Publish: 23 Sep 2022, 12:34 pm
Using the Atacama Large Millimeter/submillimeter Array (ALMA), astronomers have spotted signs of a 'hot spot' orbiting Sagittarius A*, the black hole at the centre of our galaxy. The finding helps better understand the enigmatic and dynamic environment of our supermassive black hole, reports AFP.
"We think we're looking at a hot bubble of gas zipping around Sagittarius A* on an orbit similar in size to that of the planet Mercury, but making a full loop in just around 70 minutes. This requires a mind blowing velocity of about 30 per cent of the speed of light!" says Maciek Wielgus of the Max Planck Institute for Radio Astronomy in Bonn, Germany, who led the study published today in Astronomy and Astrophysics.
The observations were made with ALMA in the Chilean Andes -- a radio telescope co-owned by the European Southern Observatory (ESO) -- during a campaign by the Event Horizon Telescope (EHT) Collaboration to image black holes.
In April 2017 the EHT linked together eight existing radio telescopes worldwide, including ALMA, resulting in the recently released first ever image of Sagittarius A*. To calibrate the EHT data, Wielgus and his colleagues, who are members of the EHT Collaboration, used ALMA data recorded simultaneously with the EHT observations of Sagittarius A*.
To the team's surprise, there were more clues to the nature of the black hole hidden in the ALMA-only measurements.
By chance, some of the observations were done shortly after a burst or flare of X-ray energy was emitted from the centre of our galaxy, which was spotted by NASA's Chandra Space Telescope. These kinds of flares, previously observed with X-ray and infrared telescopes, are thought to be associated with so-called 'hot spots', hot gas bubbles that orbit very fast and close to the black hole.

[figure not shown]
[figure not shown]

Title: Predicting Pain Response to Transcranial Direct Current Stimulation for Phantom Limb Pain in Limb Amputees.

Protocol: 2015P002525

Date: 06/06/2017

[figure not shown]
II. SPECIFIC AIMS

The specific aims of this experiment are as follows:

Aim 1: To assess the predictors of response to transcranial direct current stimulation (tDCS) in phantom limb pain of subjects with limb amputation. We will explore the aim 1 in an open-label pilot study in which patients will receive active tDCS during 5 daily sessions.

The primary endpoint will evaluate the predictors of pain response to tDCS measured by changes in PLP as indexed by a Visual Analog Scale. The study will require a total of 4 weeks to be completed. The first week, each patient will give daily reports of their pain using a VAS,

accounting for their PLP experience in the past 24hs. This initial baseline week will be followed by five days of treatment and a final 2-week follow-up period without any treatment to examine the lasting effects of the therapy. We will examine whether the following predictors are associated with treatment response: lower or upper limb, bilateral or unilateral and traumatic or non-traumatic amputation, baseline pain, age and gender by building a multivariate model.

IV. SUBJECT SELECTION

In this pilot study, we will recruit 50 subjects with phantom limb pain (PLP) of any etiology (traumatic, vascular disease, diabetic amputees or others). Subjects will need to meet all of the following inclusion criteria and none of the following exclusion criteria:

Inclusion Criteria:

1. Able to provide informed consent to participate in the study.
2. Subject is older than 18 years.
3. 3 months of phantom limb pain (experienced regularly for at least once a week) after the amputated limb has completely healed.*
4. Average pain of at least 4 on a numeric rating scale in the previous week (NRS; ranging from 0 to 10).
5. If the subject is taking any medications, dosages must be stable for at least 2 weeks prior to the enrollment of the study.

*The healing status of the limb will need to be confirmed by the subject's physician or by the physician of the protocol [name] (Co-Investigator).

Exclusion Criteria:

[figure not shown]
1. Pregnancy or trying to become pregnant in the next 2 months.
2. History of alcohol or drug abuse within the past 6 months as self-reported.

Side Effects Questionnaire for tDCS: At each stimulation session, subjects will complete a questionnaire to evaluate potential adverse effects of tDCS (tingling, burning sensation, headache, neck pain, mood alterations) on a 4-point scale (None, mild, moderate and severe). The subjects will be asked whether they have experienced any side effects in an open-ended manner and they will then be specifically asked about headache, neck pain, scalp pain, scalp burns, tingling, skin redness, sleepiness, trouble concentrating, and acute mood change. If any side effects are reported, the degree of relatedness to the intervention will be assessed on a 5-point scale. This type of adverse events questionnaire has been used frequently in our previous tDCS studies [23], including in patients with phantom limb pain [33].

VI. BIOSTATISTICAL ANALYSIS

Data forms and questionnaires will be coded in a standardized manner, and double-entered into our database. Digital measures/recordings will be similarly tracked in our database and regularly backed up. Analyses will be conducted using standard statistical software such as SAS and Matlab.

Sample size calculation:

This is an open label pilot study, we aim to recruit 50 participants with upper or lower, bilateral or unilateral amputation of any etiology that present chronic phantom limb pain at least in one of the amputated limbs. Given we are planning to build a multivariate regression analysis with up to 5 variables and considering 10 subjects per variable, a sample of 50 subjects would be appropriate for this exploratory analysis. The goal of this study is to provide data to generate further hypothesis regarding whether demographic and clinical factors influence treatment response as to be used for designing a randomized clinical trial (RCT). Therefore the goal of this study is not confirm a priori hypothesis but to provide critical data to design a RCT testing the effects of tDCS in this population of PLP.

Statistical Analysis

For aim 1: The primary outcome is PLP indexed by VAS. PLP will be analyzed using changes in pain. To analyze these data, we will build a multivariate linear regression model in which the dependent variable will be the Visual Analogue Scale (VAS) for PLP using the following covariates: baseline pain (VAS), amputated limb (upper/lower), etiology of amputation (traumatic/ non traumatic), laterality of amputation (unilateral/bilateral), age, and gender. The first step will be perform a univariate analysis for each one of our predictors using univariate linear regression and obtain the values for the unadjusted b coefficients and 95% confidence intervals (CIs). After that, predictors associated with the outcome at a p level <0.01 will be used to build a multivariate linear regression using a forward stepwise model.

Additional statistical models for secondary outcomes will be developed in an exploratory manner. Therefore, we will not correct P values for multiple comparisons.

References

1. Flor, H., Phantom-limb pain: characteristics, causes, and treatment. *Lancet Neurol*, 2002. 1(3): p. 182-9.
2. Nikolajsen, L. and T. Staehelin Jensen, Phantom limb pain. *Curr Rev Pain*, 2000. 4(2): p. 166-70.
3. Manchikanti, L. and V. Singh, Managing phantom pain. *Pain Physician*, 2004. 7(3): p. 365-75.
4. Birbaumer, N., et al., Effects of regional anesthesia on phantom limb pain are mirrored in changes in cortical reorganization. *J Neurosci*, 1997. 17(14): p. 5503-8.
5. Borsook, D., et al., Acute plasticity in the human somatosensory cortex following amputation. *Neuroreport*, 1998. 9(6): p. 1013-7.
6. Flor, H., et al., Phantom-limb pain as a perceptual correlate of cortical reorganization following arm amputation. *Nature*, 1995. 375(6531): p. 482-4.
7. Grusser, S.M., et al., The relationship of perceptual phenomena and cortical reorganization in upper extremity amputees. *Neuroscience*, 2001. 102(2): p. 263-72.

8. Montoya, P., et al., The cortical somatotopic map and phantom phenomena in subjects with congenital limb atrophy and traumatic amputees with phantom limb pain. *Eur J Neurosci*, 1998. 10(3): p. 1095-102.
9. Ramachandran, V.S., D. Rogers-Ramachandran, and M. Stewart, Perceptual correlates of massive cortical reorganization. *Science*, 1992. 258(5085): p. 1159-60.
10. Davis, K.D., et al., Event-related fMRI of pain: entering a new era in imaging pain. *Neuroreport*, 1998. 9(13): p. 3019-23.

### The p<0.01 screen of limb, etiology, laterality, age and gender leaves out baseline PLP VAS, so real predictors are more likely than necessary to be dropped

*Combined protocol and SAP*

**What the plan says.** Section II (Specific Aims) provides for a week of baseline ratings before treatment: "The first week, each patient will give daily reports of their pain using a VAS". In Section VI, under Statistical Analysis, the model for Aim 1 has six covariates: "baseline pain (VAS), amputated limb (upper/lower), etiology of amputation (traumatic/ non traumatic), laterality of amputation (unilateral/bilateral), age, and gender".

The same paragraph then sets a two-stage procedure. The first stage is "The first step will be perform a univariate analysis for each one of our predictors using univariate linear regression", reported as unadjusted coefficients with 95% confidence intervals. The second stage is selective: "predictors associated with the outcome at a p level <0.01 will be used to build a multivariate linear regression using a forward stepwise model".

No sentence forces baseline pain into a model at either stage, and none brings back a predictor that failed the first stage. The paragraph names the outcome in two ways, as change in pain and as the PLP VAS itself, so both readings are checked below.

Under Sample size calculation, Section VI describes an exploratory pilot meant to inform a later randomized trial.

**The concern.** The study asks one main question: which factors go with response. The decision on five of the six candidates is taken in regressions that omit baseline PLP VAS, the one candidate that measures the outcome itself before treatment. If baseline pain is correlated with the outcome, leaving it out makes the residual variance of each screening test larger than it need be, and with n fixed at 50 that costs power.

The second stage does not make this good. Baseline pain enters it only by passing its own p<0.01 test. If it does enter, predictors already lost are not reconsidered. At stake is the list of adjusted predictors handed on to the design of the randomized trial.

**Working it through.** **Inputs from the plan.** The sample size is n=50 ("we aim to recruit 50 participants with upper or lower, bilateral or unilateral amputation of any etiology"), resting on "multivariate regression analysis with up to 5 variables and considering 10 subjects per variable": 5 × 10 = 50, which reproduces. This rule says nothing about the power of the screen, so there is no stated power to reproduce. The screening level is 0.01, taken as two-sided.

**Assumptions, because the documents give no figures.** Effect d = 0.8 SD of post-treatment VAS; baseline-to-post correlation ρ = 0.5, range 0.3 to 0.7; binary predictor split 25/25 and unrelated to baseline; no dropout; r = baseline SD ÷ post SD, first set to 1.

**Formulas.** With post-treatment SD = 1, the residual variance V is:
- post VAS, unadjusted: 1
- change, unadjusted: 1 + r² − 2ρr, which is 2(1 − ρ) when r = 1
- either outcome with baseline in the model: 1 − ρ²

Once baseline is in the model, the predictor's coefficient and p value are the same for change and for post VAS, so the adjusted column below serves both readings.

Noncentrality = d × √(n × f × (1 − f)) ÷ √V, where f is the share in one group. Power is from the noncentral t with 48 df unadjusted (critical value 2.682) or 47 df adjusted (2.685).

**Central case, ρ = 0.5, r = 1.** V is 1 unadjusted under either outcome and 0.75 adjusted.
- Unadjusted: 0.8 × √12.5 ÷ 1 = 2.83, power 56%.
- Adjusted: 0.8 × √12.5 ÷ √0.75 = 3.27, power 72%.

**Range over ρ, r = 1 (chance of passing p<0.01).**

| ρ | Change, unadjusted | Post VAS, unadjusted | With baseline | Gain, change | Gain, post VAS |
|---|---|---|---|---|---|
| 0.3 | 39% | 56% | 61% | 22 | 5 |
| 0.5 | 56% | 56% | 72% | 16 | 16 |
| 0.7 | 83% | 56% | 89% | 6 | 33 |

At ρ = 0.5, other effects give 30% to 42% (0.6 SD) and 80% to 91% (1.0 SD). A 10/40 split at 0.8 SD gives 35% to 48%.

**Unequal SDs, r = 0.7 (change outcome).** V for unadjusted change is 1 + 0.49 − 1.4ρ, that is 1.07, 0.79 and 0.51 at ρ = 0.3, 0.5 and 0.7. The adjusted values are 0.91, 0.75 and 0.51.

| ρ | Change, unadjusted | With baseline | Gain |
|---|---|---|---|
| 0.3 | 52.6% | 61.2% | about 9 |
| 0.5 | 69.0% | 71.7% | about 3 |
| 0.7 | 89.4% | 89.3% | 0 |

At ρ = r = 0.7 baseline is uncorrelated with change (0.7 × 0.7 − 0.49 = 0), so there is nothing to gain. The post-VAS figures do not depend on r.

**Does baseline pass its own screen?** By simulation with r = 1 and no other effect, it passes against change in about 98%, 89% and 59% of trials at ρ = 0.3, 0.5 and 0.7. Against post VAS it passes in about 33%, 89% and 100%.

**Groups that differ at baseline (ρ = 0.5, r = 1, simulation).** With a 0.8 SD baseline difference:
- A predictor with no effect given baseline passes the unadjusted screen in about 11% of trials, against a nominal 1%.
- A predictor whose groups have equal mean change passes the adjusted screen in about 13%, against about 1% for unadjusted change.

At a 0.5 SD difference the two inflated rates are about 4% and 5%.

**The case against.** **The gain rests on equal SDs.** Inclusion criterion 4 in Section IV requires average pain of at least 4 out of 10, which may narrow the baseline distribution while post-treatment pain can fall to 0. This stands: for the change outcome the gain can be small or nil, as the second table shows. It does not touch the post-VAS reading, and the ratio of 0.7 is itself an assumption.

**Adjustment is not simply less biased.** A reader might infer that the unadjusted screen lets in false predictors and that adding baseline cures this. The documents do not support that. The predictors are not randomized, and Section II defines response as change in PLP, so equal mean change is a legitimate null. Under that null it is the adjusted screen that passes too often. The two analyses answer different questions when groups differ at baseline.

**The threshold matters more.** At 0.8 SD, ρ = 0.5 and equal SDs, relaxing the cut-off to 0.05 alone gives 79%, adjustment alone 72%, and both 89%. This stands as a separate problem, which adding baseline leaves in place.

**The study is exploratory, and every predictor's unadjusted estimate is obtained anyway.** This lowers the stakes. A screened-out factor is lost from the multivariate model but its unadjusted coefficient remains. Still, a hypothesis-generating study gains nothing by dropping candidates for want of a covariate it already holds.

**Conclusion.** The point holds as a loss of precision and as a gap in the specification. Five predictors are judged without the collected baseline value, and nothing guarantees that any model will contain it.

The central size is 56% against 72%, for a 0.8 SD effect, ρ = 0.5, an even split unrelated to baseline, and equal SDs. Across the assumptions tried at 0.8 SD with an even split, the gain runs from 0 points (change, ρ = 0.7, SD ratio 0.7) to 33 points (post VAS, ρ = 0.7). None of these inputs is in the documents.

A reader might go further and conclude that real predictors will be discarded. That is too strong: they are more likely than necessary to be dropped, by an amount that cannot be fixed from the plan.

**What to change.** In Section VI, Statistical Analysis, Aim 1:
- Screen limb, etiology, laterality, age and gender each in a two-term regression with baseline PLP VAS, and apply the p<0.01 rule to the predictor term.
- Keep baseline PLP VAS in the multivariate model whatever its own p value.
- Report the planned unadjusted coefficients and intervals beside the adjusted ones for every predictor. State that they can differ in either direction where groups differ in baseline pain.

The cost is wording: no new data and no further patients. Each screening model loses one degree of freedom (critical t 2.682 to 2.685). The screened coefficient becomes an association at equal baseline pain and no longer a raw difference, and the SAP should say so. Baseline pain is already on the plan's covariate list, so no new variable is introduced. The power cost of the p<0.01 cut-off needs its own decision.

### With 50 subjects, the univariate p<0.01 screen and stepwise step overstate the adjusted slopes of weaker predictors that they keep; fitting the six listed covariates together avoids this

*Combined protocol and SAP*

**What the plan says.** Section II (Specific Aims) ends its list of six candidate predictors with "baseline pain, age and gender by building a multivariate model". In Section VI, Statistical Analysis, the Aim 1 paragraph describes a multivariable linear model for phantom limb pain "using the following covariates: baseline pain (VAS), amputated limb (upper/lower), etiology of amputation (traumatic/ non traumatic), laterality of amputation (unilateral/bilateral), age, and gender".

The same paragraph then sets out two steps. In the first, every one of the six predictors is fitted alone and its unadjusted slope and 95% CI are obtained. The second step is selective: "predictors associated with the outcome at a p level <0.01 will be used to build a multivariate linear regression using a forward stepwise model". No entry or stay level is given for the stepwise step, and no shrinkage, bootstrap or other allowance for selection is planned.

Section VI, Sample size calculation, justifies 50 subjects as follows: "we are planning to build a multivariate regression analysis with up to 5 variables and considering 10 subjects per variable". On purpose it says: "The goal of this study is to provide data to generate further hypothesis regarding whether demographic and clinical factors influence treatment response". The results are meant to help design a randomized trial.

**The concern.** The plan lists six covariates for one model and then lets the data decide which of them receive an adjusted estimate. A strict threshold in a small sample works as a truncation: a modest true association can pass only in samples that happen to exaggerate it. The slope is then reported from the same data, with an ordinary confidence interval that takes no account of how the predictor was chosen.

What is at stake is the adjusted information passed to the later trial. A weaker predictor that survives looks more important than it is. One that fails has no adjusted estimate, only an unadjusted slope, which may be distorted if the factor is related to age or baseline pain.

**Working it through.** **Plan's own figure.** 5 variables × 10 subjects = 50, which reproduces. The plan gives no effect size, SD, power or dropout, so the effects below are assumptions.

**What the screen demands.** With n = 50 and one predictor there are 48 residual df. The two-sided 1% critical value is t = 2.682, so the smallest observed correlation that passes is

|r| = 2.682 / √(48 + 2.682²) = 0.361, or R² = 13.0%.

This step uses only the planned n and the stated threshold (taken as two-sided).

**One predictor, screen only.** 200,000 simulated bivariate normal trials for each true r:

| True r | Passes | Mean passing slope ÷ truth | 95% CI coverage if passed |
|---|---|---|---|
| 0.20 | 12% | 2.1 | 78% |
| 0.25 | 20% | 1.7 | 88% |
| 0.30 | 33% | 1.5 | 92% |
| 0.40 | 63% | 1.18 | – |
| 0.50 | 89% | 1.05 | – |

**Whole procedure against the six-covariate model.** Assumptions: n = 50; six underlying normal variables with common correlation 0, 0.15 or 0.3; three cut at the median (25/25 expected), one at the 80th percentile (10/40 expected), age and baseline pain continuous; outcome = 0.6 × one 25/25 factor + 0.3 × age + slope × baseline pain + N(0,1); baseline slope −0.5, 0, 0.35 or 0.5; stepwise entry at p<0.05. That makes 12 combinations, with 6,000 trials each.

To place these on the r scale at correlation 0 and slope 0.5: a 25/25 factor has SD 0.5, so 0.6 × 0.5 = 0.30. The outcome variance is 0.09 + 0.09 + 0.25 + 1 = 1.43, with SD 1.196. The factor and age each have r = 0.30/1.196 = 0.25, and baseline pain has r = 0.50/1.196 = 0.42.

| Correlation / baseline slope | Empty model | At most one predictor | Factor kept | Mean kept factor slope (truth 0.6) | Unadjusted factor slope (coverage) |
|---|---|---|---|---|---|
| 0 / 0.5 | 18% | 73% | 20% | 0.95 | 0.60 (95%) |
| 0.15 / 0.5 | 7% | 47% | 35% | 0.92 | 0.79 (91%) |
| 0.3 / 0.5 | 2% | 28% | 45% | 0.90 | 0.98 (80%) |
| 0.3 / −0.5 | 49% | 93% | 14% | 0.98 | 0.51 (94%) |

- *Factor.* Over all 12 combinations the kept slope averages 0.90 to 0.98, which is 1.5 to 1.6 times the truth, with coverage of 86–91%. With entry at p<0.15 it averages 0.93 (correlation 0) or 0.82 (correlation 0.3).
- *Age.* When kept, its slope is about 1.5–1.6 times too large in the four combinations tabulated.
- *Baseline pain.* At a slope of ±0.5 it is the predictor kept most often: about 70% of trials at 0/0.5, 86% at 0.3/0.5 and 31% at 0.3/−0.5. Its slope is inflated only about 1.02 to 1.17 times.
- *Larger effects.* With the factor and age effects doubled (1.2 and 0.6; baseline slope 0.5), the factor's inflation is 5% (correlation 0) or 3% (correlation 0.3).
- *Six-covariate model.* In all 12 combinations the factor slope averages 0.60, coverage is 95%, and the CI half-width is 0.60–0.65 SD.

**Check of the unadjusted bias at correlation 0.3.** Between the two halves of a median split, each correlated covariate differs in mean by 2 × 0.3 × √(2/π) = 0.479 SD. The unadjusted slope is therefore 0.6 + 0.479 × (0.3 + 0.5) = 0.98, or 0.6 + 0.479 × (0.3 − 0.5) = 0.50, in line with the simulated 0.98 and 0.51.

"What is really new and interesting is that such flares were so far only clearly present in X-ray and infrared observations of Sagittarius A*. Here we see for the first time a very strong indication that orbiting hot spots are also present in radio observations," says Wielgus, who is also affiliated with the Nicolaus Copernicus Astronomical Centre, Poland and the Black Hole Initiative at Harvard University, USA.
"Perhaps these hot spots detected at infrared wavelengths are a manifestation of the same physical phenomenon: as infrared-emitting hot spots cool down, they become visible at longer wavelengths, like the ones observed by ALMA and the EHT," adds Jesse Vos, a PhD student at Radboud University, the Netherlands, who was also involved in this study.
The flares were long thought to originate from magnetic interactions in the very hot gas orbiting very close to Sagittarius A*, and the new findings support this idea. "Now we find strong evidence for a magnetic origin of these flares and our observations give us a clue about the geometry of the process. The new data are extremely helpful for building a theoretical interpretation of these events," says co-author Monika Mo?cibrodzka from Radboud University.
ALMA allows astronomers to study polarised radio emission from Sagittarius A*, which can be used to unveil the black hole's magnetic field. The team used these observations together with theoretical models to learn more about the formation of the hot spot and the environment it is embedded in, including the magnetic field around Sagittarius A*. Their research provides stronger constraints on the shape of this magnetic field than previous observations, helping astronomers uncover the nature of our black hole and its surroundings.
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